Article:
Bill McArthur also contrasted state taxes with local government rates and the increase over the previous decade. Council rates had increased from $1.8b to $4.3b ($2.5b increase) and state taxes from $9.3b to $15b ($5.7b increase). I suppose his point was, which is having the greater impact on cost of living for Victorians? He did ask whether a Victorian Labor government would limit state tax growth to CPI. Interestingly, State taxes since the Andrews government introduced the rate cap (2015/16 FY) have increased from $19.9b to $30.5b (2021/22). The table below shows the percentage increase in state taxes compared to the rate cap.

It would be interesting to calculate the average increases in actual revenues for both levels of government, with consideration of the compounding effects of the large increase by the state government in 2016/17. A similar increase for local government would have been helpful.

The Labor party, through the introduction of the rate cap. is clearly focused on making councils restrict their tax increases to the capacity of ratepayers to pay those increases (i.e. the same amount that the ratepayers can expect their income to increase – CPI). It assumes that council services are a basic commodity that should be able to continue to be delivered with only CPI increases. If any new or different services a community wants must be clearly identified and justified to the Minister for Local Government, who will then decide whether to approve a variation to the cap for a council.

Under this arrangement, any council wanting to offer more or better services to their community would need to convince the Minister of the merits through a public application process. It does seem to reduce the autonomy of councils to respond to changing community needs or preferences unless the state agrees.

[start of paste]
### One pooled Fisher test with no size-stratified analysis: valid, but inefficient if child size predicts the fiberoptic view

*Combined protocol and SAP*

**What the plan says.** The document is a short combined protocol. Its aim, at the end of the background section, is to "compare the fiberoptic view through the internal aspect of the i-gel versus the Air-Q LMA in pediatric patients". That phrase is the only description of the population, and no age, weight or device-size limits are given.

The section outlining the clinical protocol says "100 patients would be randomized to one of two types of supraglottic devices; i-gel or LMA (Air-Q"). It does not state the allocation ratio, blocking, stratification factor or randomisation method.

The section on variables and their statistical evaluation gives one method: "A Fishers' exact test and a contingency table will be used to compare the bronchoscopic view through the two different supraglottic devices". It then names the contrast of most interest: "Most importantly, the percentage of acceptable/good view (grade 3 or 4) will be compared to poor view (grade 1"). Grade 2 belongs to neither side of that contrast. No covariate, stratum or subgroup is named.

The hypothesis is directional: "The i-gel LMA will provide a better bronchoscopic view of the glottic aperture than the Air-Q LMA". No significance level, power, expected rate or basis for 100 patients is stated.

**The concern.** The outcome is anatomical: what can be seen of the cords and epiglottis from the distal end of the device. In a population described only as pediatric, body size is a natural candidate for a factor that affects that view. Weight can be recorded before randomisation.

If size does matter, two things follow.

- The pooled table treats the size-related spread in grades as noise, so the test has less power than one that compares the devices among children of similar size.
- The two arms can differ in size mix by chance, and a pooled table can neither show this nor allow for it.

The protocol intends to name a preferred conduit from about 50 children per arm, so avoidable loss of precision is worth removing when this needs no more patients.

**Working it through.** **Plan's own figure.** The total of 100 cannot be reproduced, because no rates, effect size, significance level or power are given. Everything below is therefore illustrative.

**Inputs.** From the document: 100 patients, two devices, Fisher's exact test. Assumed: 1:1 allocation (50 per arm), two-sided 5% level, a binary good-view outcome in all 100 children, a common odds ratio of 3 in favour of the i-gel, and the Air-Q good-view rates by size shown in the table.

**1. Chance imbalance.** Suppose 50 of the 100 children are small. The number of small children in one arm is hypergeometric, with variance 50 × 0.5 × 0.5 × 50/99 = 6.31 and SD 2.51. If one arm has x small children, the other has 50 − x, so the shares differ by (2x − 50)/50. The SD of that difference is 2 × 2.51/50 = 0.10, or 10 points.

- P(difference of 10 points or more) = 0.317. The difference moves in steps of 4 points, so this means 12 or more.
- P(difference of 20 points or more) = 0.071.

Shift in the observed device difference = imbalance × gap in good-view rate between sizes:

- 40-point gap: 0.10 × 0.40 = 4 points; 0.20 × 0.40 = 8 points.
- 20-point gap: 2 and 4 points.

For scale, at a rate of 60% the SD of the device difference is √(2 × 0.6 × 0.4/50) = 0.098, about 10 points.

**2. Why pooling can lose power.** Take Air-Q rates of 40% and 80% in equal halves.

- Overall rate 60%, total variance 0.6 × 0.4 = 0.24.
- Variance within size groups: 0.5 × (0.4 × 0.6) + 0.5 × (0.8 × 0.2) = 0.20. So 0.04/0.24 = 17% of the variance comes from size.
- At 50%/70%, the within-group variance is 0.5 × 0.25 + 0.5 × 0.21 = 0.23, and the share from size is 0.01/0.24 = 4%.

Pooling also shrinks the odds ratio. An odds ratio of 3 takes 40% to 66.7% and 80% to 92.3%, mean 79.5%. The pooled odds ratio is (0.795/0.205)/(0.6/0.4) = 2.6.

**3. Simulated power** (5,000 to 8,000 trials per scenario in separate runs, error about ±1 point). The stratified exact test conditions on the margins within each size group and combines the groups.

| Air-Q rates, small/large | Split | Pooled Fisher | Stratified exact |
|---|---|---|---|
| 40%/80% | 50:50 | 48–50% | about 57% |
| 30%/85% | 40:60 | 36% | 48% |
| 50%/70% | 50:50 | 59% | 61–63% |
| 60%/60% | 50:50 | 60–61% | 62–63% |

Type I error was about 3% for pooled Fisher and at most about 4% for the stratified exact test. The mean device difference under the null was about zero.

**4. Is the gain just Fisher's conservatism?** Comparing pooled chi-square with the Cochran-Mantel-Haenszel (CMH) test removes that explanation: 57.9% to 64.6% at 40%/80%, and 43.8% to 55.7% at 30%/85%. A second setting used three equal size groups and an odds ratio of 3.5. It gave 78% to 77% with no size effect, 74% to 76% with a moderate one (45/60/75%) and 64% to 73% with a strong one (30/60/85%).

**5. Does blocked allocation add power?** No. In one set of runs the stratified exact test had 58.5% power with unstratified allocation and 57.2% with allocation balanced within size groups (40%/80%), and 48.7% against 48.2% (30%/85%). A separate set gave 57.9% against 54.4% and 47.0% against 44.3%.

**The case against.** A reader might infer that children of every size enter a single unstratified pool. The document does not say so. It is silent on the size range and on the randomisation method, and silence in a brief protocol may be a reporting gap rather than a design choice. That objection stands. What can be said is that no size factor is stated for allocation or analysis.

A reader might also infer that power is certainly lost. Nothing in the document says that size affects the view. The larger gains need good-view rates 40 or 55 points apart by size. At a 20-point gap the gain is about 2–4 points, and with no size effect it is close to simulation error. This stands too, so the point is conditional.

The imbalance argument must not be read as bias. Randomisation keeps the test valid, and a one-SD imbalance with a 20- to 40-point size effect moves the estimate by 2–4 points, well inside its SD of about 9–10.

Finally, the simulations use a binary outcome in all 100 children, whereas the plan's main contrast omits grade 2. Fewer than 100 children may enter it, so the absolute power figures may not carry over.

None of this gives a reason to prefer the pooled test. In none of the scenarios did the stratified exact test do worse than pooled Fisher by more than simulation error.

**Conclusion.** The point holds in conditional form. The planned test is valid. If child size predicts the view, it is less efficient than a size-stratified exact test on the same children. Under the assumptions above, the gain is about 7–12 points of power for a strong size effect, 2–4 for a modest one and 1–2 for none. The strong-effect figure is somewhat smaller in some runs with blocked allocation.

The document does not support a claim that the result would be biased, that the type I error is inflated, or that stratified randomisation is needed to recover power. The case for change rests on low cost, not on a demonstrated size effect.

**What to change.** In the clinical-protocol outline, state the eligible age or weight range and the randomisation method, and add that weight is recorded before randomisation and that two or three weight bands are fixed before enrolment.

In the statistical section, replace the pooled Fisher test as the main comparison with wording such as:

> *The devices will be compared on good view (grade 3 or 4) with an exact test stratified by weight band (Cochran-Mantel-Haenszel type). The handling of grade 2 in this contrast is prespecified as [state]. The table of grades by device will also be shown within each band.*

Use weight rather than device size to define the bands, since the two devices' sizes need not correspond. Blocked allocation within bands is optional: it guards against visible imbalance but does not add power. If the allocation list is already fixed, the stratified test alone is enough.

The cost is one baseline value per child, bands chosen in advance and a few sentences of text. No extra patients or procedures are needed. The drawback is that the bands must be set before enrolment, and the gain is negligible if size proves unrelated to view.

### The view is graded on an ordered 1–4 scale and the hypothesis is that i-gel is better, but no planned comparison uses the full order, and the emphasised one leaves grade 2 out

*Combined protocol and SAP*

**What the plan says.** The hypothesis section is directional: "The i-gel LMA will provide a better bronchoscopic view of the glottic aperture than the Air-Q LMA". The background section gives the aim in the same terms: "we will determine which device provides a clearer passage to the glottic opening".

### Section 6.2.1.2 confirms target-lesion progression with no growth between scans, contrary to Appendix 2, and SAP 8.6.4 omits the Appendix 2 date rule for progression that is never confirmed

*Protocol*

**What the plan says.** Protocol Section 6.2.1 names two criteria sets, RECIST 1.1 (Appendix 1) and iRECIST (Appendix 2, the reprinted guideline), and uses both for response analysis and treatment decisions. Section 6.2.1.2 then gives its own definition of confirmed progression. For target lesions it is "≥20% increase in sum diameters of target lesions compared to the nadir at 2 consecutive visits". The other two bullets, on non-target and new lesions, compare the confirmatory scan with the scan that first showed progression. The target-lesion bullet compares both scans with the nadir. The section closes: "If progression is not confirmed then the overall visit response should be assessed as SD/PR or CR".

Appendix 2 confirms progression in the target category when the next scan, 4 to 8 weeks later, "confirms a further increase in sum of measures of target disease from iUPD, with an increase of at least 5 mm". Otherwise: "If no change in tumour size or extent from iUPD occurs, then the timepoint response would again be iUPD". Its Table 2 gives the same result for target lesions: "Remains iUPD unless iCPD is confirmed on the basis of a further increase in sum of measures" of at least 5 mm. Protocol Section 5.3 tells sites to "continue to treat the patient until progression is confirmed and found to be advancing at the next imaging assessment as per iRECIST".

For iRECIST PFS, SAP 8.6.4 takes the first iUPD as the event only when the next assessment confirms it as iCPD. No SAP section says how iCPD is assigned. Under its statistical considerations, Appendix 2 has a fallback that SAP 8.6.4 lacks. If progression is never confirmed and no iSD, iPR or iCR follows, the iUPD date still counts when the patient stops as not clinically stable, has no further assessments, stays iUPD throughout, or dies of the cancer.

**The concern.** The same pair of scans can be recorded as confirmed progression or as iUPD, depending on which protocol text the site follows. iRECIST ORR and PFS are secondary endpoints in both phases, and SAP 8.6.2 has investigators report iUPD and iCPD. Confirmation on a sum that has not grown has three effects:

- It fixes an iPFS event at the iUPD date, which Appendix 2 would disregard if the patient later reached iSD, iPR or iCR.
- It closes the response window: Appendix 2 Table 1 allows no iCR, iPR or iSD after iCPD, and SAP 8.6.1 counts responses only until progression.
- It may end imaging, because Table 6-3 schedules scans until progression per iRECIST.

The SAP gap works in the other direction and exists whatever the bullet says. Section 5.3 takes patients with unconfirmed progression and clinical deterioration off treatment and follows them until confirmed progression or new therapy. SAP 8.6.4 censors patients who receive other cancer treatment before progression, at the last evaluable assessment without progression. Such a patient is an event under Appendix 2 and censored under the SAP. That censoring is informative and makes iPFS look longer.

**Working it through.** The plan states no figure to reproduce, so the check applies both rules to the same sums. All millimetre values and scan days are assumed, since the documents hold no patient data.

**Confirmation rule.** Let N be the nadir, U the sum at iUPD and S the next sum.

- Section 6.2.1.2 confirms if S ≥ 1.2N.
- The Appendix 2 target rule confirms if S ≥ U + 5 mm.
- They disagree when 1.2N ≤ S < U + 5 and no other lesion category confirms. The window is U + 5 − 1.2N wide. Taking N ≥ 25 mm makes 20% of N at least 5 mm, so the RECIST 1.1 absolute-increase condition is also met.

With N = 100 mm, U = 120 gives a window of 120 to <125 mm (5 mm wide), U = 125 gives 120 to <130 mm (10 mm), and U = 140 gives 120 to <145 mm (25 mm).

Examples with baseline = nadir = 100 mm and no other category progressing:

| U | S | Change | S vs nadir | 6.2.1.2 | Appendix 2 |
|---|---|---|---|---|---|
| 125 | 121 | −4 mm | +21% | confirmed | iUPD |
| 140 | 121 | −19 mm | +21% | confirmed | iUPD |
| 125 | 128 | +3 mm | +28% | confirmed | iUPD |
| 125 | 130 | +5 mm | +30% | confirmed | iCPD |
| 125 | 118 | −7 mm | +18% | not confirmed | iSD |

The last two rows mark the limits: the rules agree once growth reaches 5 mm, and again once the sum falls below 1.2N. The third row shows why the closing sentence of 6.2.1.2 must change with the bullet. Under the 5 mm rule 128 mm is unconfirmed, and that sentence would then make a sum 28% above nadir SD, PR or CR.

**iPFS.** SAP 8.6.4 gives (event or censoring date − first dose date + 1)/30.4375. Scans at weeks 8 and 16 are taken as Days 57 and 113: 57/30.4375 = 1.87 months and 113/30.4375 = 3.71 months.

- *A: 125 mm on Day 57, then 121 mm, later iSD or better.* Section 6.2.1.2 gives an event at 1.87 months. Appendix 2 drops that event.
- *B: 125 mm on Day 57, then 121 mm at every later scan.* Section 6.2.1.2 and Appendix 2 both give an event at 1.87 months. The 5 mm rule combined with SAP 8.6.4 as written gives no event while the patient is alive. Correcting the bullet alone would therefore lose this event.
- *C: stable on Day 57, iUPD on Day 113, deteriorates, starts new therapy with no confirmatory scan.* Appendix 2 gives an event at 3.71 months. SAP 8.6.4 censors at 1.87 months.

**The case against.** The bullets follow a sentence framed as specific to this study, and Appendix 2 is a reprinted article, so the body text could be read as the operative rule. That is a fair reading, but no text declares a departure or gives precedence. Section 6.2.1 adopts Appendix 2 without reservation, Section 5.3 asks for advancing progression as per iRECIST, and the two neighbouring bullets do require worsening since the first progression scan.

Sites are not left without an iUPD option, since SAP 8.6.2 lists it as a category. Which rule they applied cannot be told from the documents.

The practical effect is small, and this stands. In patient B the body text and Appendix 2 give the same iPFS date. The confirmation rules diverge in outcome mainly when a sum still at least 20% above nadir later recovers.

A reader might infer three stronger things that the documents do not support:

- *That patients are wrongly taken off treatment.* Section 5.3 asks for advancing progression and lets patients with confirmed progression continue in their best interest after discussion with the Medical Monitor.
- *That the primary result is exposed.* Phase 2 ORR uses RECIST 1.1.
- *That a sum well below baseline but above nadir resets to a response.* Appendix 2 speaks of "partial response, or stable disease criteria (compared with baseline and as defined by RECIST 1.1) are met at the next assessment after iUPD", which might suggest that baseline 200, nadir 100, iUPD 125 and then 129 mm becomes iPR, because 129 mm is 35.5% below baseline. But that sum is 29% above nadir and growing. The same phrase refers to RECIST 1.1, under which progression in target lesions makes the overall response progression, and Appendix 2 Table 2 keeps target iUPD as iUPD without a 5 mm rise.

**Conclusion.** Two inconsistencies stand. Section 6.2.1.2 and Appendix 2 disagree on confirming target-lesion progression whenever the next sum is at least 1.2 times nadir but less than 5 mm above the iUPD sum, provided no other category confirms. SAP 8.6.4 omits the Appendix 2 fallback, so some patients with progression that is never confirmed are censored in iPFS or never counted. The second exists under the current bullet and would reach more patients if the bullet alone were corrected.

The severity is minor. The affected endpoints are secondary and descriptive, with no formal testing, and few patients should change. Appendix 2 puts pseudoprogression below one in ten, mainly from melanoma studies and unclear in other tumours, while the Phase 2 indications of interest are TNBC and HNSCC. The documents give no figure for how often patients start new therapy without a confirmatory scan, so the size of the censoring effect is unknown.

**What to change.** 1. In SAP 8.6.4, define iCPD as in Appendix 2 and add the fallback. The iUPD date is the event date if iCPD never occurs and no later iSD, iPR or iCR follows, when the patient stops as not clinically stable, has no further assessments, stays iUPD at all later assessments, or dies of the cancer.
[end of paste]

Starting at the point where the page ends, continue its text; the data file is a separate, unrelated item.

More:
Part 8A of the Local Government Act gives the state government the powers to introduce a rate cap and the purposes ascribed to a rate cap are interesting.

The Terms of Reference issued by the then Minister for Finance, Robin Scott, included a more detailed statement of the purpose of the rate cap.

The recent FinPro/MAV report on the financial sustainability of councils does raise the question as to whether the rate cap is ensuring the financial capacity of councils to perform their duties and exercise their powers. The most recent review of the rate cap by Grosvener Performance Group in 2021 only examined the mechanism for determining the cap. They did recommend a review to assess long term impacts with particular focus on the financial position of councils in 2026.

After five years of the rate cap it is apparent that councils are struggling to come to terms with its objectives. It has effectively suppressed council revenue but not demand for services and asset renewal. The impact on assets is cumulative and reduced expenditure now will create greater future liabilities. Based on what has happened in NSW, for every dollar a ratepayer saves today under the rate cap there will be debt and liabilities accruing on the council balance sheet that they must meet in the future.

Is 2026 going to be too late for a comprehensive review of the impact on the financial state of the sector?

 State councils must cap rates under Labor plan, The Age, 4 May 2014

Vic councils slam Labor policy to cap rates at CPI, Government News, 6 May 2014

Final Report: Local Government Rate Capping Mechanism Review, Grosvener Public Sector Advisory, December 2021